A Fylde coast mum has vowed to carry on fighting for meningitis vaccinations to all children under 11.
Joanne Mills, whose son Alfie Fleming died from the condition aged two in 2014, said yesterday: “It’s a no brainer, very child should get it.
“For the sake of an injection, he should still be here.”
Alfie, who was described by Joanne as ‘very very happy, well-mannered, and intelligent’, was taken to Blackpool Victoria Hospital after he started being sick, but was sent home with medication and orders to rest.
Joanne and Alfie’s dad, David Fleming, took the youngster home, where he spent the night being sick until 5am when he fell asleep.
Joanne said she left him to rest until around 8.30am, when she went into his bedroom and found him unresponsive and covered in a purple rash, later found to be septicaemia, or blood poisoning. She called 999 and Alfie was raced back to hospital.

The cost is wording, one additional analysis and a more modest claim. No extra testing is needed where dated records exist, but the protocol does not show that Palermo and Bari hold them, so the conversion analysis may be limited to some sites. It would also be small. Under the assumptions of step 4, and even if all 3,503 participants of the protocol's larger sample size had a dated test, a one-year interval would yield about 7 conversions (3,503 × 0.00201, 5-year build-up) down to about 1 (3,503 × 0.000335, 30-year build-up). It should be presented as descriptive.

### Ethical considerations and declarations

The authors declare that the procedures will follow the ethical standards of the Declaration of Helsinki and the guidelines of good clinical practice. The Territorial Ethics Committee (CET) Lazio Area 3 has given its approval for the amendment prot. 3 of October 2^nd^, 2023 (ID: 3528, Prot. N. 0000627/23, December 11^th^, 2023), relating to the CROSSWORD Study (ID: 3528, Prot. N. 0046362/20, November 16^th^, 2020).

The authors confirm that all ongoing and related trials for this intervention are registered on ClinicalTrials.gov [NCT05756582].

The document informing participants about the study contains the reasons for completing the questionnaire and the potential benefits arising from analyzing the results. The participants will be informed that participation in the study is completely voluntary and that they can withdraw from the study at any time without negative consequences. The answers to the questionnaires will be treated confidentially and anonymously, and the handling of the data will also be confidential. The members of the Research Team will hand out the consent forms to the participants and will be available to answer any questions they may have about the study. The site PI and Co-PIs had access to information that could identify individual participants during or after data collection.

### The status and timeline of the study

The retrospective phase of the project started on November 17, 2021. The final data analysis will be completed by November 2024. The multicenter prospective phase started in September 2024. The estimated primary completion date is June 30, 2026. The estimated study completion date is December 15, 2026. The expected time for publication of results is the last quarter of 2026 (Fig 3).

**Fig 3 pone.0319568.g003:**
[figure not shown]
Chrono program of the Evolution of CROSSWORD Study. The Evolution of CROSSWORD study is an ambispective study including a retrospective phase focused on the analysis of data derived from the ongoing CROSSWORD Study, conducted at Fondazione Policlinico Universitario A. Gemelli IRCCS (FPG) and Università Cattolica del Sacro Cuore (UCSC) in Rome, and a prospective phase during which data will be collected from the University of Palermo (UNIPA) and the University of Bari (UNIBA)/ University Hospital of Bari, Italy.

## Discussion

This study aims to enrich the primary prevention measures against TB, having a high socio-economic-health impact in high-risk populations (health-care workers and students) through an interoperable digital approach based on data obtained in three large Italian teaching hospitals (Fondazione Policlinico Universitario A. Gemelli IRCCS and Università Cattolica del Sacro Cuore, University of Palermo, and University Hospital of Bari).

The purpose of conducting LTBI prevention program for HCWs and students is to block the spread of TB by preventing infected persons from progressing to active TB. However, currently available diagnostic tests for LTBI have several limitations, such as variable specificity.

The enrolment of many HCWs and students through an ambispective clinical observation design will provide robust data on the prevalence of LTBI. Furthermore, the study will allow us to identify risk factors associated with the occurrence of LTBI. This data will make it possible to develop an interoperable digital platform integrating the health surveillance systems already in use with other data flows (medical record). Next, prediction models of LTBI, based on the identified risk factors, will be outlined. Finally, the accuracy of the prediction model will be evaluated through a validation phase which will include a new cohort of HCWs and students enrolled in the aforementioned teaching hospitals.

He was placed in an induced coma by medics but his heart stopped beating.
Doctors revived him and arranged to send him to Alder Hey Children’s Hospital in Liverpool for specialist treatment but, halfway there, his heart failed again.
Paramedics pulled over and fought desperately to save Alfie’s life as Joanne watched on.
Joanne said: “They did CPR for 10 minutes but they couldn’t bring him back.
“One of the doctors looked at the other and they both had tears rolling down their cheeks.
“They told me to go and hold his hands. He had gone.”
Meningitis symptoms include high fever; vomiting or a refusal to feed; display of agitation, drowsiness, floppiness or unresponsiveness; rapid breathing or grunting; an unusually high-pitched or moaning cry; pale, blotchy skin; a red rash that doesn’t fade when a glass is rolled over it; and tense, bulging soft spots on their head.
Since 2015, babies have automatically been given a jab that protects against the most common type of meningitis.